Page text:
“Ayn Rand described the theme of her novel Atlas Shrugged as the role of the mind in human existence,” says Gregory Salmieri, “and I thought it would be good to have a piece summarizing what the novel had to say about that topic.”

The result was a chapter — one of two he contributed to Robert Mayhew’s Essays on Ayn Rand’s “Atlas Shrugged” — called “Atlas Shrugged on the Role of the Mind in Man’s Existence.” We’re talking with various contributors to the Mayhew volume in celebrating the 60th anniversary of the novel’s publication.

“Reason is the distinctly human form of consciousness,” Salmieri explains. “Animals can observe and remember particular things and form expectations about how similar looking things will behave. But it’s reason that enables us to acquire and organize whole bodies of knowledge about items that aren’t perceptibly similar, and may not be perceptible at all, but which have a common nature in light of which we are able to understand their other common features and actions.”

Salmieri teaches philosophy at Rutgers University and is a philosophy fellow at the Anthem Foundation. He is co-editor (with Allan Gotthelf) of A Companion to Ayn Rand, and he and ARI fellow Ben Bayer are currently leading The Atlas Project, an eight-month long weekly discussion of Atlas Shrugged taking place on Facebook.

“There are two key aspects of reason’s role that the novel illustrates by showing a world in which they are in short supply,” he observes. “The first is that reason is the productive faculty — the faculty by which we create everything we need to survive. Though this has often been denied in various forms, it’s been known since at least the time of the ancient Greeks. Still Rand had a distinctive and more comprehensive view of reason’s role here, which I try to bring out in the essay.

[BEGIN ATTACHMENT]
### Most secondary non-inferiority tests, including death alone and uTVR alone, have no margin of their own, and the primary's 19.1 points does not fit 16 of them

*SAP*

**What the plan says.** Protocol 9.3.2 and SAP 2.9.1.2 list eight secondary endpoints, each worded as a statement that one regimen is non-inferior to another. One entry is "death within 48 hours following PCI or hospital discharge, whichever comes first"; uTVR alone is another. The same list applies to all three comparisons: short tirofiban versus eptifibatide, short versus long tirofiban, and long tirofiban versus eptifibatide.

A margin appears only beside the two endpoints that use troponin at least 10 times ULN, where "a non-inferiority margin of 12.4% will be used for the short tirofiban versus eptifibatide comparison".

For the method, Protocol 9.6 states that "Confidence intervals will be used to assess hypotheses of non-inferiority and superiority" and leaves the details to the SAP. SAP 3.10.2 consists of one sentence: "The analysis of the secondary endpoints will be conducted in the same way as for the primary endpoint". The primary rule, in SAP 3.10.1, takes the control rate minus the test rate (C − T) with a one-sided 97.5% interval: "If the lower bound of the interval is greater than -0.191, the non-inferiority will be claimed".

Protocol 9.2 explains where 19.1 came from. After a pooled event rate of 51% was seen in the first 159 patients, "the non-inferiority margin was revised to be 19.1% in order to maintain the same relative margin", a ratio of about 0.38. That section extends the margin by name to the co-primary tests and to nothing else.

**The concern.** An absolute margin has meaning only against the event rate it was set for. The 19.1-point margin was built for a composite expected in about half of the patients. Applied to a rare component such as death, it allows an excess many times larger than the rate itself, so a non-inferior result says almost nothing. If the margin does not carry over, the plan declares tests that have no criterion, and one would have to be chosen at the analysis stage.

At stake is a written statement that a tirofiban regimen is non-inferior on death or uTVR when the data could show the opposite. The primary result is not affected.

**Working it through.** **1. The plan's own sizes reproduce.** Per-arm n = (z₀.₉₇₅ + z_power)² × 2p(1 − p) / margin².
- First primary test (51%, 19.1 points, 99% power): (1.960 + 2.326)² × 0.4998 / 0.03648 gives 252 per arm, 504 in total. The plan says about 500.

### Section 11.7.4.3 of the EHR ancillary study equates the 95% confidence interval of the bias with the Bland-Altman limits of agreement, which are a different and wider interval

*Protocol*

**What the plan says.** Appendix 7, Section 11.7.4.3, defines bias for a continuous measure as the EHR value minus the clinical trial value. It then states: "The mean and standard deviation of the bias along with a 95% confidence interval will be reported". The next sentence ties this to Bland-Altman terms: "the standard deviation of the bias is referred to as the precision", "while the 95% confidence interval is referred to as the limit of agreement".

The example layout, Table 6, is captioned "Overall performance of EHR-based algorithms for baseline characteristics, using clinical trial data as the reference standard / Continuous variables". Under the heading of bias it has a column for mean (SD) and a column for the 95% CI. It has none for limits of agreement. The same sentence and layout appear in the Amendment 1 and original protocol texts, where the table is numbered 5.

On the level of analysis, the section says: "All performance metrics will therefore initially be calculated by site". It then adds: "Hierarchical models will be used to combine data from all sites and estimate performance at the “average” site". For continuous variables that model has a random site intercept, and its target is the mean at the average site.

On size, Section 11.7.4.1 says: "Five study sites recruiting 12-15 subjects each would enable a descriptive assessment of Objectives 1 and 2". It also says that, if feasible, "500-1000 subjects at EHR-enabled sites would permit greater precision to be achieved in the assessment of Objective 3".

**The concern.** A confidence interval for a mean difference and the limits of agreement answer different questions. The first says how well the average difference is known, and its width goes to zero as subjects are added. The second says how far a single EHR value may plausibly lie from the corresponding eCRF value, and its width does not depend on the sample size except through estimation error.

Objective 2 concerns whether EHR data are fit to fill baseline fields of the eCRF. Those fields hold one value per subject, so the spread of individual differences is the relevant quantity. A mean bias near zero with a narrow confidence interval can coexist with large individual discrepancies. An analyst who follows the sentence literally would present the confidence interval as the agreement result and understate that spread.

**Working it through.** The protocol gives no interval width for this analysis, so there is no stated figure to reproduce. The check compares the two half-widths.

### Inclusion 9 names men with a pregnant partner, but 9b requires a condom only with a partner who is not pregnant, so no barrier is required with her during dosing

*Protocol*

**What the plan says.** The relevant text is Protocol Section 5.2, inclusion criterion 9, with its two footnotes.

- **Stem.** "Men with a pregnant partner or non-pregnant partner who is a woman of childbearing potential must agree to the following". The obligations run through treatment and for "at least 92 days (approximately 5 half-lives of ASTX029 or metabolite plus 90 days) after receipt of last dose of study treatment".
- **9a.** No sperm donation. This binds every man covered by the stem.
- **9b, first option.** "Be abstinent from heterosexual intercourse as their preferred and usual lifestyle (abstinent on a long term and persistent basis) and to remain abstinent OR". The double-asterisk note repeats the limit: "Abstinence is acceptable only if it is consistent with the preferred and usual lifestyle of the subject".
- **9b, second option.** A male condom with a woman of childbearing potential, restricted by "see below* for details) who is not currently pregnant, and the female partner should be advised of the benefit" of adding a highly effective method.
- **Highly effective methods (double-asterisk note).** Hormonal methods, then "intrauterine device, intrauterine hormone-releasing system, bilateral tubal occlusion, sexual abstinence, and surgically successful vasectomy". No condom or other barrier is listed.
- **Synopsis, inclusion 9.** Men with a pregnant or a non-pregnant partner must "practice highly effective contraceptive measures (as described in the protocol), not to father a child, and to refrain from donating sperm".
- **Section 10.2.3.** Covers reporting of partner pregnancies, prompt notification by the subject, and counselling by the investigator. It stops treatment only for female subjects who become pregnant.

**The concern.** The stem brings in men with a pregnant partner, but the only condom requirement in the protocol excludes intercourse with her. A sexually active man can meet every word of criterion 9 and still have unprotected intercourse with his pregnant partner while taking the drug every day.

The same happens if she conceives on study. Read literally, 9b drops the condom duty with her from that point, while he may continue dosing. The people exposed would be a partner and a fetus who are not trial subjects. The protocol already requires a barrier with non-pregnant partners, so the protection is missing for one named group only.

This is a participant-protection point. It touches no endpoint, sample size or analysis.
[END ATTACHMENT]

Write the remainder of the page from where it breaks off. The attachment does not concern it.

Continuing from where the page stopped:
“The other aspect of reason’s role is that it’s the valuing faculty. It’s the faculty by which we conceive of and commit to goals, and as such it’s the source of all our passions, even our love of our own lives — for those of us who do love our lives. Here Rand’s view is utterly unique, and it’s most fully developed in Atlas.”

Here’s a sample paragraph from early in the chapter:

What the positive characters [in Atlas Shrugged] share is not a certain degree of intelligence, but the commitment to using such intelligence as they do possess. Similarly, the villains are not portrayed as lacking intelligence — indeed [Robert] Stadler is a genius; rather their evil consists in a choice to subvert their minds. The consistent position of the novel is that, though there are differences in degrees of intelligence, we all possess the faculty of reason, and it can and should play the same role in each of our lives. What unites the men of the mind, is not genius, but “an unbreached rationality” — “not the degree of your intelligence, but the full and relentless use of your mind, not the extent of your knowledge, but the acceptance of reason as an absolute.” [Notes omitted] 

If you’re intrigued by these perspectives, Essays on Ayn Rand’s “Atlas Shrugged” is available here, and more on Atlas Shrugged is available here. Also, stay tuned for an upcoming blog post in which Salmieri will discuss his other chapter in the Mayhew volume, “Discovering Atlantis: Atlas Shrugged’s Demonstration of a New Moral Philosophy.”